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From the 1950s until the early 1980s, the television play was a television programming genre in the United Kingdom. The genre was often associated with the social realist-influenced British drama style known as "kitchen sink realism", which depicted the social issues facing working-class families. Armchair Theatre (ABC, later Thames, 1956–1974), The Wednesday Play (BBC, 1964–1970) and Play for Today (BBC, 1970–1984) received praise from critics for their quality. In the United States, television plays were seen mainly from 1948 to 1961, the period of live TV dramas which framed the Golden Age of Television.
The term "television play" is a partial misnomer. Although the earliest works were marked by television drama drawing on its theatrical roots, with live performances telecast from the television studio, a shift towards shooting on film occurred in the late 1970s, utilising techniques and working methods common in the cinema, but use of the term has persisted.
Armchair Theatre: 1956–1974
Armchair Theatre was a British television drama anthology series, which ran on the ITV network from 1956 until 1968 in its original form, and was intermittently resurrected in the following few years until 1973. The Canadian producer Sydney Newman, who was ABC's Head of Drama from 1958 to 1962, turned Armchair Theatre into a vehicle for the generation of 'Angry Young Men' who tackled many difficult and controversial subjects in the realistic 'kitchen sink' style.
The programme was networked nationally on ITV on Sunday evenings, and often drew large audiences. Over 450 plays were made and broadcast under the Armchair... banner from 1956 to 1980. Among the best-known plays were No Trams to Lime Street (1959) by Alun Owen, and A Night Out (1960) by Harold Pinter.
Armchair Theatre was an important influence over later similar programmes such as the BBC's The Wednesday Play (1964–1970). This latter programme was initiated by Sydney Newman as a deliberate attempt to echo the success of Armchair Theatre after he had moved to the BBC in 1963.
The Wednesday Play: 1964–1970
The Wednesday Play ran on BBC1 from 1964 to 1970 originated by Sydney Newman, by now the head of BBC Drama, with the policy of commissioned plays being "relevant to the lives of a mainstream popular audience." The goal was to find or commission work that "would be fast...telling an exciting narrative sparely" using material "that would more accurately reflect the experience of the audience." The series' producers, including James MacTaggart, hired "fresh new writers", whose new ideas led to the series gaining "the reputation for 'controversy' and 'outrage'." He also wanted to get away from the BBC's reputation of producing very 'safe' and unchallenging drama programmes, to produce something with more bite and vigour.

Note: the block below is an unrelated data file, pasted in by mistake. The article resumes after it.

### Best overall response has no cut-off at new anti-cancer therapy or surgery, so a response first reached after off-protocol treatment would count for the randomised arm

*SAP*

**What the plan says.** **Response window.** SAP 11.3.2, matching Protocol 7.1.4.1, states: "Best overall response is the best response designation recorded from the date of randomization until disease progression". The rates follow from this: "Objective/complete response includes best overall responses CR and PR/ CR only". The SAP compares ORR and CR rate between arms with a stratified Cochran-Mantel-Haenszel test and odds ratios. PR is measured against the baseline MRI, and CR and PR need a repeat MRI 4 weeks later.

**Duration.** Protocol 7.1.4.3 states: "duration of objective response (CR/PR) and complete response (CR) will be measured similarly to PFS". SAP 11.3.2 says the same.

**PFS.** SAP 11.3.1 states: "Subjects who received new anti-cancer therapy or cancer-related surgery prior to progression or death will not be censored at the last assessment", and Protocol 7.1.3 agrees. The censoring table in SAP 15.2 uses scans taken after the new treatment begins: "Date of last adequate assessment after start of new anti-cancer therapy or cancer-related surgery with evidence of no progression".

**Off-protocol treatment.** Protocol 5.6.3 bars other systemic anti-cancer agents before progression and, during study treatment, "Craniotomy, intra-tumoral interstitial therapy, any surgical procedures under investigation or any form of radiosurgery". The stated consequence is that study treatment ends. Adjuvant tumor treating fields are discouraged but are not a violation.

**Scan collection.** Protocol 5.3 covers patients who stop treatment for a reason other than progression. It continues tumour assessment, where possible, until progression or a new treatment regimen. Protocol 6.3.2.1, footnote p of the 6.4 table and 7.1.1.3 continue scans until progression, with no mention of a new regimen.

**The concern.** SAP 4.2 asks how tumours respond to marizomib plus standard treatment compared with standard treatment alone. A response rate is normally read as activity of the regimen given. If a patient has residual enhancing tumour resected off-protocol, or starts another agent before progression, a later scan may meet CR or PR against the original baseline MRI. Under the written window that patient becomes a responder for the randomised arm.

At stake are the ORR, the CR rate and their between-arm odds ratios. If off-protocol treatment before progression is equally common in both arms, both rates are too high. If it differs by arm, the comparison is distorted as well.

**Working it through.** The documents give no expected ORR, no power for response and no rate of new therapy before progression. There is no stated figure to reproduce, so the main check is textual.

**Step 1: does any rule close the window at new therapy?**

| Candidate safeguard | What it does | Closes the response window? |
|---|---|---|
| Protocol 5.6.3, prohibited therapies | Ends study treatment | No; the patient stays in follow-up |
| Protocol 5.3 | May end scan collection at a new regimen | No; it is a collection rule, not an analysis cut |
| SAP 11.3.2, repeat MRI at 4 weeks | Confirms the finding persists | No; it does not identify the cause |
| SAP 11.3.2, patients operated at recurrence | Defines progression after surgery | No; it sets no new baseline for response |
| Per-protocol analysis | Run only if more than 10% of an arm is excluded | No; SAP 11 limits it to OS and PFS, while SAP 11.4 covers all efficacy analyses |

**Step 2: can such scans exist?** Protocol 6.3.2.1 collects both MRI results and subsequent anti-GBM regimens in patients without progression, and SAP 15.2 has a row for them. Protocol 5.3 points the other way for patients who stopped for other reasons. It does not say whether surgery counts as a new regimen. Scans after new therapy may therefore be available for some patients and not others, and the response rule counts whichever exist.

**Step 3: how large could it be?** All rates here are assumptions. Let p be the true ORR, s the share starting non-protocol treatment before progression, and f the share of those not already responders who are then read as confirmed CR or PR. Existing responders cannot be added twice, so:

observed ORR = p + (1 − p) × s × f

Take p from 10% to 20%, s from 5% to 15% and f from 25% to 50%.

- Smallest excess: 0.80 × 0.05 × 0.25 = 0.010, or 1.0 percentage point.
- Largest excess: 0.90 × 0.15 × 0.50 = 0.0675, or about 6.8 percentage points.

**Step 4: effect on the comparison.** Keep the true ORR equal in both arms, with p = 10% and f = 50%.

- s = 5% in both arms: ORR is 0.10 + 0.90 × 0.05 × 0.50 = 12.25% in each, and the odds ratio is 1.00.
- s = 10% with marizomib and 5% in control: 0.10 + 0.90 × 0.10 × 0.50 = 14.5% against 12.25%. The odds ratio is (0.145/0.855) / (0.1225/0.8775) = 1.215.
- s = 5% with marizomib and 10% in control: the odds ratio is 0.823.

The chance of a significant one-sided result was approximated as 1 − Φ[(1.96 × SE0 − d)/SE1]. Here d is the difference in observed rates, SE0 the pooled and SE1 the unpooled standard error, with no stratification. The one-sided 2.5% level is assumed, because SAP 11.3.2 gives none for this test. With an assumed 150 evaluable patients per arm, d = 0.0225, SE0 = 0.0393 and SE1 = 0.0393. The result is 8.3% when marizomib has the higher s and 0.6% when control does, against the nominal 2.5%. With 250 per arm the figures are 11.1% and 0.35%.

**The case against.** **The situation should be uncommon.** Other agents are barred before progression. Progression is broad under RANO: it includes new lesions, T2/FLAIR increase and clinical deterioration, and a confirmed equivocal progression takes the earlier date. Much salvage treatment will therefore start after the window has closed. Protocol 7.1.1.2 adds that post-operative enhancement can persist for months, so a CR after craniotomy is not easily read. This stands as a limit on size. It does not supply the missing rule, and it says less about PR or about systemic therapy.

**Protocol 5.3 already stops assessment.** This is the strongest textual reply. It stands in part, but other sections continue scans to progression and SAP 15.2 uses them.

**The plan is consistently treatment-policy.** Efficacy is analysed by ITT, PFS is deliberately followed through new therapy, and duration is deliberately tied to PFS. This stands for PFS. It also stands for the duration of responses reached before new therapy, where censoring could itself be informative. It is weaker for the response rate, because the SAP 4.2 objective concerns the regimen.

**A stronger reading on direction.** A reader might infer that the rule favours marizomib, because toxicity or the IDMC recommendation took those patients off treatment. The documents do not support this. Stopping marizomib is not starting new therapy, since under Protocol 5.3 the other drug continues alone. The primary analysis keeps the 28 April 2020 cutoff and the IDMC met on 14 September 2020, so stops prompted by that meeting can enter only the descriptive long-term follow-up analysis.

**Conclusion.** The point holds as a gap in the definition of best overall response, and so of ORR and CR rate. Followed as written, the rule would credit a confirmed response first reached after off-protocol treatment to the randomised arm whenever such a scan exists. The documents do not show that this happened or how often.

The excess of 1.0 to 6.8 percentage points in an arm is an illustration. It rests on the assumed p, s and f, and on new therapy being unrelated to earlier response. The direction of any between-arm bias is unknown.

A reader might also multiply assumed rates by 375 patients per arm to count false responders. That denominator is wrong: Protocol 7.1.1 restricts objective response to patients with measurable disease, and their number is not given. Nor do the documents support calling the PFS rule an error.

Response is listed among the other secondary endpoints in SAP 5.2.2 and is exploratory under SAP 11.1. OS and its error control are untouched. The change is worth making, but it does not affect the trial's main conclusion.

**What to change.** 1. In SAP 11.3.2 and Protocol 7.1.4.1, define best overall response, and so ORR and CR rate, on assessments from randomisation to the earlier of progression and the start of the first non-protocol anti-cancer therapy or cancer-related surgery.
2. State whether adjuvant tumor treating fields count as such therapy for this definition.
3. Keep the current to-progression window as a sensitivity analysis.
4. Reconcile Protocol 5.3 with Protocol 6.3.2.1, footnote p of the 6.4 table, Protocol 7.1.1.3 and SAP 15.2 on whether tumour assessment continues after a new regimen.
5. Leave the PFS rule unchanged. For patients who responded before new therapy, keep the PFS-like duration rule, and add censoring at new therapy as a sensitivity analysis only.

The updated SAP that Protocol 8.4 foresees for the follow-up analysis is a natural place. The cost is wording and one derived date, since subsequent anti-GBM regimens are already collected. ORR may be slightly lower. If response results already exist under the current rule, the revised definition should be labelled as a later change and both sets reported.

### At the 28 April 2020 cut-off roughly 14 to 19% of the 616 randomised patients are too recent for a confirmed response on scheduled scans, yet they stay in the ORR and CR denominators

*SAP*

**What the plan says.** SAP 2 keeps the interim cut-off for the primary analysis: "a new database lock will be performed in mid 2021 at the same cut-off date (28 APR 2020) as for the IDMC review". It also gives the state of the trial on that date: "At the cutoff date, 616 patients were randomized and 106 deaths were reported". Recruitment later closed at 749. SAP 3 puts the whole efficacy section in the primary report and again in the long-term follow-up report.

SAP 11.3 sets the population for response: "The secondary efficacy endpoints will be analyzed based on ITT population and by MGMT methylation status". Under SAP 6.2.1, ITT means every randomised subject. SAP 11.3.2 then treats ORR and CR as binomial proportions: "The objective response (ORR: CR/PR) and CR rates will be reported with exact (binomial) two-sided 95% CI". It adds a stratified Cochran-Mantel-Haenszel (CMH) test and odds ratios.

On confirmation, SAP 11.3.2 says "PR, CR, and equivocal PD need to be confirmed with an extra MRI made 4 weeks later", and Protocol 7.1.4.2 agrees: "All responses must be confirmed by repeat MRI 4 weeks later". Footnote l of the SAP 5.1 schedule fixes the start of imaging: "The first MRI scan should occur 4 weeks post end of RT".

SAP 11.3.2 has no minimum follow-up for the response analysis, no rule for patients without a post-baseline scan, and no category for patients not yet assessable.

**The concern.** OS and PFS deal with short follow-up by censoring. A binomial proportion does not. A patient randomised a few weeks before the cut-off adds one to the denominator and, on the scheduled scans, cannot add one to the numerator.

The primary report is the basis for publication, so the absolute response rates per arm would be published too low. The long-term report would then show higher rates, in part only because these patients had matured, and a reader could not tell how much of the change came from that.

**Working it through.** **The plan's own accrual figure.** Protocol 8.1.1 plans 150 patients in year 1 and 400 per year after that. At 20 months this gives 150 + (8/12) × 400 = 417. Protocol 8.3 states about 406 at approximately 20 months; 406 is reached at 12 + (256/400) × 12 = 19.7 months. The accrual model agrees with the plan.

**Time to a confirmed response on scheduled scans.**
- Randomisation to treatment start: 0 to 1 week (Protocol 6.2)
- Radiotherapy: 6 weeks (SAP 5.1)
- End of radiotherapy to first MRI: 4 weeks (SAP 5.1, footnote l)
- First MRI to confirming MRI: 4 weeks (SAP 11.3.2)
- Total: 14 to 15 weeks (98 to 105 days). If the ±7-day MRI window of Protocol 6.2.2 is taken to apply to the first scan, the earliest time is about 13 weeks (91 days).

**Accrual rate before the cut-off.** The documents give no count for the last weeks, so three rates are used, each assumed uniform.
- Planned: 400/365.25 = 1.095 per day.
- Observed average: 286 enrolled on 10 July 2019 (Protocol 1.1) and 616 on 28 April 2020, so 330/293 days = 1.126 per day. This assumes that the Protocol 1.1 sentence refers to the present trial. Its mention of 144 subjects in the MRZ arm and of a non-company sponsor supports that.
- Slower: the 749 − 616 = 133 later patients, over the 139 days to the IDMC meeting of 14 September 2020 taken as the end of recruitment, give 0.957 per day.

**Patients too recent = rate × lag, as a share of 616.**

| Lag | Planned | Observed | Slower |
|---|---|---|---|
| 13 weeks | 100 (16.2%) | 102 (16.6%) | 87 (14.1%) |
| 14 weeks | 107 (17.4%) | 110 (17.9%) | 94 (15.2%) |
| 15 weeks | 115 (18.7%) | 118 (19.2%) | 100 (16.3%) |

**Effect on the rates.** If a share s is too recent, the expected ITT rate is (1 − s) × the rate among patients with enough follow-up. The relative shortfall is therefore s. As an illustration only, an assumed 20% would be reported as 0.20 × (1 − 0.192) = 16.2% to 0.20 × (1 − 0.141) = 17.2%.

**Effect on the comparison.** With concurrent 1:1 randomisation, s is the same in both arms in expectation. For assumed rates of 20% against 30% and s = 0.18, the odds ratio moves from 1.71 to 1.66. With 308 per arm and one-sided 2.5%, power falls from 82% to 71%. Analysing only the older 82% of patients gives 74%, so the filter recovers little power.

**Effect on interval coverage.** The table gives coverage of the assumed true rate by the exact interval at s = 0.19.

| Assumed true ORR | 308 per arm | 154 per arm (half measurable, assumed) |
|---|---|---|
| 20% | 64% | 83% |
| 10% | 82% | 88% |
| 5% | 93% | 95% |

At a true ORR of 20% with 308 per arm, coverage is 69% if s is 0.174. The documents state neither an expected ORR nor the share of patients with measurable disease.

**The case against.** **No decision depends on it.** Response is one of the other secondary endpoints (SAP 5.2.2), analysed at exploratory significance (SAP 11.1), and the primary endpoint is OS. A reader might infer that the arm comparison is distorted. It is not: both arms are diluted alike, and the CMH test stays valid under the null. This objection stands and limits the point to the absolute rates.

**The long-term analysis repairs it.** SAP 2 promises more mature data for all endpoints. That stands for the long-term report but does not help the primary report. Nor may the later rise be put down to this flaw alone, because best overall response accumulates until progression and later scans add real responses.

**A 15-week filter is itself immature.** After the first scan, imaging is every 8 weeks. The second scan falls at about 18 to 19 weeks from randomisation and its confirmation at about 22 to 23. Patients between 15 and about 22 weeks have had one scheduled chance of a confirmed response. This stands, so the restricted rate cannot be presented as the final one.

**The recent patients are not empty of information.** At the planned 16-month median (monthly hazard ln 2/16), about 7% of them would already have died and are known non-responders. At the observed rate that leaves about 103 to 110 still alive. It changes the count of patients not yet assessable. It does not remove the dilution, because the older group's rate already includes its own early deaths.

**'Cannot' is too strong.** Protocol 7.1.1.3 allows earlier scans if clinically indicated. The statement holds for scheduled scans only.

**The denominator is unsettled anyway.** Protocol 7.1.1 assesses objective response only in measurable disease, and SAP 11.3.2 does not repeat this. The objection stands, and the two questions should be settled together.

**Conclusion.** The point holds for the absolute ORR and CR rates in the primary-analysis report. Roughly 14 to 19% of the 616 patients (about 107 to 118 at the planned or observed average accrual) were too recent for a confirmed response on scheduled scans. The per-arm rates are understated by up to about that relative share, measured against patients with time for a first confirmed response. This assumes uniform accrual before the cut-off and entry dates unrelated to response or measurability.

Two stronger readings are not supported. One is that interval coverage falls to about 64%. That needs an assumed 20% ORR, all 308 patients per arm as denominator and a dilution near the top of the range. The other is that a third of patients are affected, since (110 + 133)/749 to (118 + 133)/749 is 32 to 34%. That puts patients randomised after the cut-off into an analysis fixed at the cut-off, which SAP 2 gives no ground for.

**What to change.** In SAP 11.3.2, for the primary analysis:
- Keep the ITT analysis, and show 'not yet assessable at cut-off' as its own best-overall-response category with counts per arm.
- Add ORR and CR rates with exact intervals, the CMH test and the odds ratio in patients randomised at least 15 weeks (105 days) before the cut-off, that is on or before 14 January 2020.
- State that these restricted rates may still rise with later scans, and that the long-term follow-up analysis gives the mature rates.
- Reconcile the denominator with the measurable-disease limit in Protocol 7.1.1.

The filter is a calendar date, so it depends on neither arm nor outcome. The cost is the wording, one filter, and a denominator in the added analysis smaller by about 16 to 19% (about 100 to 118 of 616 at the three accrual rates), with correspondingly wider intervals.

The series gained a reputation for presenting original contemporary social dramas, although adaptations from other sources also featured, and brought political issues to the attention of a mass audience. Director Ken Loach made two highly regarded plays for the series: an adaptation of Nell Dunn's Up the Junction (1965) and Cathy Come Home (1966), the documentary-style drama of a homeless young couple's attempt to keep their children. The Wednesday Play came to an end in 1970 when the transmission day changed, and the series morphed into Play for Today.
Play for Today: 1970–1984
Play for Today was a British television anthology drama series, produced by the BBC and transmitted on BBC1 from 1970 to 1984. Over 300 original plays, most between an hour and ninety minutes in length, were transmitted during the fourteen-year period the series aired. Play for Today featured gritty contemporary social realist dramas, historical pieces, fantasies, biopics and science-fiction. Most pieces were written directly for television, but there were also occasional adaptations of novels and stage plays.
Some well remembered plays from the series included Mike Leigh's Nuts in May (1976) and Abigail's Party (1977), which examined the dysfunctional interactions between neighbours and married couples. Some plays, such as Rumpole of the Bailey, were later made into series.
Decline of genre: mid-1980s
Television plays became less common from the 1980s, because of a trend in 1980s television drama towards the television film which might receive limited cinema screenings before being shown on Channel 4. Another factor was a greater reliance on continuing series of the police or medical genres in a growing multi-channel environment. Nonetheless, television plays were regarded as a benchmark of high-quality British television drama.
For live TV studio drama in the USA, see the Golden Age of Television.
- Evans, Jeff. The Penguin TV Companion (1st ed.). London: Penguin Books. 2001. ISBN 0-14-051467-8.
- Vahimagi, Tise. British Television: An Illustrated Guide. Oxford. Oxford University Press / British Film Institute. 1994. ISBN 0-19-818336-4.
- Mark Duguid "The Television Play", BFI screenonline article